Ignoring New Wage Law Could Be Costly For Businesses
Written by Suzy Valentine on May 5, 2005
By Suzy Valentine
Business owners across Miami-Dade County could be exposing themselves to legal costs in tens of thousands of dollars if they disregard a $1 hike in the minimum wage taking effect statewide.
Beginning this week, workers are entitled to be paid at least $6.15 an hour subject to exemptions in certain sectors such as transportation. The rise in the statewide minimum wage from the federally mandated $5.15 follows approval in November by Florida voters.
"If an employee’s underpaid by, say, $1,000," said employment attorney Andrew Rodman of Stearns Weaver Miller Weissler Alhadeff & Sitterson, "he or she could be compensated for the underpayment as well as receiving a further $1,000 liquidated damages – effectively double damages."
That, he said, doesn’t count legal fees.
"The attorney’s fees provision could leave employers liable to pay thousands more," said Mr. Rodman. "A couple of hours of legal work can equate to $1,000."
Before the legislation, 25 to 35 workers sued their employers, according to the daily Miami Federal Report, attorneys said. The docket Wednesday (4/27) showed that of 26 complaints filed, five cited wage and hour grievances – almost 20% of new claims.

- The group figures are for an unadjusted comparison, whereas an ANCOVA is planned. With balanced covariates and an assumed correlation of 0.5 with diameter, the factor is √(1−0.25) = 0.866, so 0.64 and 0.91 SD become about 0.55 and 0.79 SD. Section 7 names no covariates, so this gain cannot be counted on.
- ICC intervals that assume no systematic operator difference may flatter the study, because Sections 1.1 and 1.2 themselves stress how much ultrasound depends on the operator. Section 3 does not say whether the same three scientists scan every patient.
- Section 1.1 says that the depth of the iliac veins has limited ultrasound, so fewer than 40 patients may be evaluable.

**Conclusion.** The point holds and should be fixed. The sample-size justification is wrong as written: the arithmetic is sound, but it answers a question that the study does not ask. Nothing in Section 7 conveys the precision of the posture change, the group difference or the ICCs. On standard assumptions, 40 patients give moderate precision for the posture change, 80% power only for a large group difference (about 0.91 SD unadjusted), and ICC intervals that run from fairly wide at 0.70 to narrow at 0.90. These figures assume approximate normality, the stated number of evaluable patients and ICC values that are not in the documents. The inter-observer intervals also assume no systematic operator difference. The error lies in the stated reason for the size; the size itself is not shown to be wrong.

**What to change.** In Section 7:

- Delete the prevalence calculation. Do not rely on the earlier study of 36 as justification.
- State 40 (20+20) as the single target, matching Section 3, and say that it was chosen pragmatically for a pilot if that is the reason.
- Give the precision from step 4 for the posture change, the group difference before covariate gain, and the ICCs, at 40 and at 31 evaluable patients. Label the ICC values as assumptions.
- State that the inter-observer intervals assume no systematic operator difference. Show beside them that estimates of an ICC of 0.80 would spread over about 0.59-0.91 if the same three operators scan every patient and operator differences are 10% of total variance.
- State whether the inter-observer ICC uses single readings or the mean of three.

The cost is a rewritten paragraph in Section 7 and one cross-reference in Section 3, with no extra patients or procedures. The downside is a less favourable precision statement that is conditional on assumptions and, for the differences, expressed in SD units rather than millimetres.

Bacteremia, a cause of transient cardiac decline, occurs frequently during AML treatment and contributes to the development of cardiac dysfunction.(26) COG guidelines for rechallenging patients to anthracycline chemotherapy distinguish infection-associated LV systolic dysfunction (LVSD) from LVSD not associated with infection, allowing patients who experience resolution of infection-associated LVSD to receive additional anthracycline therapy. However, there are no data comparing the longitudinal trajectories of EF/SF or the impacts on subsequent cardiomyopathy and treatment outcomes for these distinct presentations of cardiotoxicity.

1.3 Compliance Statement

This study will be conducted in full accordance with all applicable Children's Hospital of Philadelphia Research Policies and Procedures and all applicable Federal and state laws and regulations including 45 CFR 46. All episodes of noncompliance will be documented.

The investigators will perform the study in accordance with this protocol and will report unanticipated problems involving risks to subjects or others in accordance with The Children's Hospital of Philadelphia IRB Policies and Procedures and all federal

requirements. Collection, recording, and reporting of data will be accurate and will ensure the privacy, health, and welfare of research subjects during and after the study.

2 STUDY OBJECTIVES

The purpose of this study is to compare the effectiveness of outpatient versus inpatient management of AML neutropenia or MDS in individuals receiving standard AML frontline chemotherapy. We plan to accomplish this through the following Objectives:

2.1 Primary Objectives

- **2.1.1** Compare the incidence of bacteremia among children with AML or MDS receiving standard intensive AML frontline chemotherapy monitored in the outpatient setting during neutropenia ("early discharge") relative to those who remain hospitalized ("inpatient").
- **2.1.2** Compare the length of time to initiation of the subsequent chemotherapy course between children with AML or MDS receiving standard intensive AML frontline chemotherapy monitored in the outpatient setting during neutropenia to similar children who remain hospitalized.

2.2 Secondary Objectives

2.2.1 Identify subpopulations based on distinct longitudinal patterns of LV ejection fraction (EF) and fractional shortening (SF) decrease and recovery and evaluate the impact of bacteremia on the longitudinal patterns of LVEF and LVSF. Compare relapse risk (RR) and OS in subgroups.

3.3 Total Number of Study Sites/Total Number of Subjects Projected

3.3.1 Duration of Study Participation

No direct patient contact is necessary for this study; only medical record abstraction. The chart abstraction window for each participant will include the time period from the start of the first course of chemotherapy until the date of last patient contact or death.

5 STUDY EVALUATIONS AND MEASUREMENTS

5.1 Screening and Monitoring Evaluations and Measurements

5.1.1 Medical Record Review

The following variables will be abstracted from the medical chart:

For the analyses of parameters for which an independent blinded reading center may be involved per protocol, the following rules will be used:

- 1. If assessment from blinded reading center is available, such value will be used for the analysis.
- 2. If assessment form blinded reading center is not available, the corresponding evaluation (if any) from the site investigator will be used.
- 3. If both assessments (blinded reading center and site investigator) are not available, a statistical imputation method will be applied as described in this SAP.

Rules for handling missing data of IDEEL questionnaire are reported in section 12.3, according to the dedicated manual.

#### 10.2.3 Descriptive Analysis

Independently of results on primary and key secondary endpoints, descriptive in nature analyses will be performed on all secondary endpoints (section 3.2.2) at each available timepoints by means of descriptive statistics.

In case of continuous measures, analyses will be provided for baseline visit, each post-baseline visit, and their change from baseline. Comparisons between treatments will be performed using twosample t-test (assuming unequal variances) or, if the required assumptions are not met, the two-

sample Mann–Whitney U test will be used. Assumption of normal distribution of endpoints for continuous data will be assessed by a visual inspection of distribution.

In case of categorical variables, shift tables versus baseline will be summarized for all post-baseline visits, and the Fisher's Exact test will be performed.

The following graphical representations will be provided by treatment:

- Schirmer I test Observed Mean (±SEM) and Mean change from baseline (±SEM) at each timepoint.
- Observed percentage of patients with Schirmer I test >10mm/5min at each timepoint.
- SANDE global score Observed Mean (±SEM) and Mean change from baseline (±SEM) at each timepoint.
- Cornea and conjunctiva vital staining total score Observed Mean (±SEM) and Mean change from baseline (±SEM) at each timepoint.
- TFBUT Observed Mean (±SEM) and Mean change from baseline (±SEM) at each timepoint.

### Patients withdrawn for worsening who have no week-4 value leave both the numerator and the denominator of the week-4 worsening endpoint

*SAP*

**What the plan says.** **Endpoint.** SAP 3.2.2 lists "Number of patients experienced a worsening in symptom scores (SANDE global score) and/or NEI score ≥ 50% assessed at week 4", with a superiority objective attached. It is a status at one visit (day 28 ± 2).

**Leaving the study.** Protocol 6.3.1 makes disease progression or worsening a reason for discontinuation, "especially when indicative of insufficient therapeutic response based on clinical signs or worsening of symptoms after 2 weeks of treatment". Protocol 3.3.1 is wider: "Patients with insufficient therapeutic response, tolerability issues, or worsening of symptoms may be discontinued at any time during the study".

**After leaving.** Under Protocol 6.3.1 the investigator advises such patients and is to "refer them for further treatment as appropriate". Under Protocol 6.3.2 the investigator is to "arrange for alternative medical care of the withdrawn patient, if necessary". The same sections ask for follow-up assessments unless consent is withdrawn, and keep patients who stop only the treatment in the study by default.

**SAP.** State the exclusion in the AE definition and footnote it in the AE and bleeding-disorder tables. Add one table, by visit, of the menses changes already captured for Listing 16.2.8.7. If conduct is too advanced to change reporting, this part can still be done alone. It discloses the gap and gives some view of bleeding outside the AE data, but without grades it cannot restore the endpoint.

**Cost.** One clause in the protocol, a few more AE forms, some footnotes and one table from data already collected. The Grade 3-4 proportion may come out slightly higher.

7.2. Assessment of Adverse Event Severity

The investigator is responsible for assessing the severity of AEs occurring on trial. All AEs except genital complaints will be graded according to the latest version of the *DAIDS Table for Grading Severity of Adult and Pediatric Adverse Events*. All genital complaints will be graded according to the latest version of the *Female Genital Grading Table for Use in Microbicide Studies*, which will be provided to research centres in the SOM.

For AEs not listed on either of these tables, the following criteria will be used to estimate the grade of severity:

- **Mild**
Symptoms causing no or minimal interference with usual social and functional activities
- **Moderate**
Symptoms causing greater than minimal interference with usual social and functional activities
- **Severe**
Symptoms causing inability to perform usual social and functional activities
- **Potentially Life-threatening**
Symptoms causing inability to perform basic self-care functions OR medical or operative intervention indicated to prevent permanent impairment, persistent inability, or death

"I wouldn’t say it’s typical," said Joe Fleming, an employment attorney at Greenberg Traurig, "but it’s certainly average. Sometimes it’s more."
"There are a growing number of work and hour lawsuits which go through the federal courts," said Mr. Rodman. "I’ve observed there are between five and seven a day. That’s not the whole picture – some people are still filing through state court."
The legislation includes an anti-retaliation clause so employees dismissed for raising a grievance about being underpaid can ask for reinstatement.
Attorneys advised employers to become familiar with the provisions. "To avoid liability, employers should conduct an internal audit of the workplace," said Mr. Rodman.
In August, a number of revisions were made to federal regulations governing salaries. Among them was a boost in the weekly salary from $255 to $455 that would exempt an employee from overtime provisions.
"An employer can’t just award that salary," said Mr. Rodman. "It’s not enough. The individual needs to pass a duties test, too, which looks at issues like level of responsibility and the number of staff overseen."
The hourly rate will change again in seven months.
"The minimum-wage law is pegged to inflation," said Mr. Rodman, "so by Sept. 30, the state will have adjusted the rate that comes into force Jan. 1, 2006."